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Image of a ferris wheel with people standing and wrapped into their seats
Indian Style Ferris Wheel. Organization of American States, 1961.

Highlighting Science in Indigenous Cultures During Hispanic Heritage Month

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This post is by Kelsey Beeghly, the 2023-2024 Albert Einstein Distinguished Educator Fellow at the Library of Congress.

Highlighting the wealth of scientific knowledge inherent in indigenous cultures in Mexico and Central and South America is one way to honor culture and contributions this Hispanic Heritage Month and throughout the school year. Sharing photographs of, and maps reflecting, indigenous cultures with students can be an engaging way to spark curiosity and broaden cultural understanding in the science classroom.

Show students this photograph from Mexico and allow them time to observe it carefully. Ask them to speculate on what the apparatus might be. Select questions from the Teacher’s Guide: Analyzing Prints and Photographs to deepen their thinking. Direct students to record their observations, reflections, and questions on the Primary Source Analysis Tool.

Elicit connections to scientific concepts, such as simple machines or force and motion, by asking students to specifically observe the angles in the wheel or the body poses. Students could also consider “what if” scenarios, such as what might happen if everyone leaned back at the same time, or what the effect would be if there were more or fewer people on the wheel.

The photograph, taken in 1961, is titled, “Indian Style Ferris Wheel,” a resemblance your students will likely recognize. Students could apply the scientific concepts elicited during a discussion of the photo to develop a model of a Ferris Wheel. They may be encouraged to use creativity to incorporate their own culture while testing their ideas about designing a system for stability.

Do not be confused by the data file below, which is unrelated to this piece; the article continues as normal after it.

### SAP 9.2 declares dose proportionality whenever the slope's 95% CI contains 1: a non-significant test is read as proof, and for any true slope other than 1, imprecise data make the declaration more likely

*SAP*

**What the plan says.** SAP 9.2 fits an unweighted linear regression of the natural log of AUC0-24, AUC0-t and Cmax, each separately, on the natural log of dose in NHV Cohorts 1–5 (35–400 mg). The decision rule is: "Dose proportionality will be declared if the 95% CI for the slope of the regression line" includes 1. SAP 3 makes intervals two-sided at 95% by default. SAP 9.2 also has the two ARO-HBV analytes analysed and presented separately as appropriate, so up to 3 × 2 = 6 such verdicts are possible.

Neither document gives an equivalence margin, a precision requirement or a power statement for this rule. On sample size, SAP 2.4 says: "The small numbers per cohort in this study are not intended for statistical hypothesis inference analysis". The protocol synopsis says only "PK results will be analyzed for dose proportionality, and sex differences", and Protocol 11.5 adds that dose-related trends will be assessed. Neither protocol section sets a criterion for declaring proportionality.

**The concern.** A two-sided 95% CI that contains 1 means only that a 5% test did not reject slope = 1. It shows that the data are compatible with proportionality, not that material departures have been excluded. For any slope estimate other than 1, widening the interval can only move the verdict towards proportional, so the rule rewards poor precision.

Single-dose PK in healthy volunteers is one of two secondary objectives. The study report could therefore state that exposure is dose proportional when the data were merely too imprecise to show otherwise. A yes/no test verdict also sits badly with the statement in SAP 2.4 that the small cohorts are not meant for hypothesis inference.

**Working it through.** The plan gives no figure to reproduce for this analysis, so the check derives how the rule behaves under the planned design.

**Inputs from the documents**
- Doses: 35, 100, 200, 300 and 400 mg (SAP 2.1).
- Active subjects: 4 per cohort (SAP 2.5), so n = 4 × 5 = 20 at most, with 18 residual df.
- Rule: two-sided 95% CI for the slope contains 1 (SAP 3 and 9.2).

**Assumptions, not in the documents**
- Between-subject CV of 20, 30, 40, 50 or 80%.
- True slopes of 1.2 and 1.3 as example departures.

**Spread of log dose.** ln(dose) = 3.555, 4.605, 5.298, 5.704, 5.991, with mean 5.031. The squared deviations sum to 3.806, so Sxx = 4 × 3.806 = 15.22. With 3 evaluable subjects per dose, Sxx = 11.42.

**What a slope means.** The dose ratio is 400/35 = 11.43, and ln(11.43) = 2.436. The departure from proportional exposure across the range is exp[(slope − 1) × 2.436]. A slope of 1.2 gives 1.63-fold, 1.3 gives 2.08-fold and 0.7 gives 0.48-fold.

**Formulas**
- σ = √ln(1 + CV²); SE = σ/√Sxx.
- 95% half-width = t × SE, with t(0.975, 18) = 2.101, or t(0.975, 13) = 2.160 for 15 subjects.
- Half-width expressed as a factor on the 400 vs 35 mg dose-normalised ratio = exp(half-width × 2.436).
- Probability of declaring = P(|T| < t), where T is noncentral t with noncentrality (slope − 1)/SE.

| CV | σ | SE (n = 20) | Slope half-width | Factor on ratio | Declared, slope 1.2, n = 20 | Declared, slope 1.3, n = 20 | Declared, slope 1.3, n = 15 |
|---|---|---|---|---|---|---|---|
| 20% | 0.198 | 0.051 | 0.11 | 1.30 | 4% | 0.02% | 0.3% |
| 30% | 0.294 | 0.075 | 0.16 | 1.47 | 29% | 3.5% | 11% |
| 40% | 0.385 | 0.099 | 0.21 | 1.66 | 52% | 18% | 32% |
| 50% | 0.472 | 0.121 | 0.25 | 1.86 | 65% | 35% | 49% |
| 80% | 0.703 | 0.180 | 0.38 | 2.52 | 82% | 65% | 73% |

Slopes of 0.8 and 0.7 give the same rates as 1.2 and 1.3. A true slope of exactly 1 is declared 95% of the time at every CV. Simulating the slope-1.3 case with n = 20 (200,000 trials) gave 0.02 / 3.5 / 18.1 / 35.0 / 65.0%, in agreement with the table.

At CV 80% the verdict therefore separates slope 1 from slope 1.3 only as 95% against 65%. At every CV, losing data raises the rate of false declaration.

A map from the early 20th century provides an opportunity to examine a different aspect of the culture of Mexico and the Caribbean. Mexico is a biocultural hotspot and a center of origin and diversity of cultivated plants, which have contributed largely to global food culture. Ask students to examine this map that was published between 1925 and 1950, showing the products of Mexico and Central America.

Map showing Mexico and Central America with words describing what products are produced specific areas
Products of Mexico and Central America.

Students will likely observe that there are certain products that come up more frequently in the map than others, and in certain areas. This might cause them to wonder why such patterns exist, leading into a student-led investigation researching the soil and climate conditions necessary for the cultivation of certain crops labeled on the map. Students might compare these to their local climate’s growth conditions and agriculture.

These images and more within the Library’s collections can be used in the classroom to serve a variety of purposes, such as:

  • A tool to pique student interest, spark curiosity and question-asking
  • An anchoring phenomenon for the content ideas that are applied in the images
  • To highlight and begin further discussion around the science used within the traditions of indigenous cultures

Indigenous scientists offer a rich perspective built from generations of experience and connections to a particular place, with a unique affinity to see the interconnectedness of nature. Sharing this science can also lead into a conversation about how science benefits from a scientific community with diverse identities, with each approaching problems in unique, creative ways.

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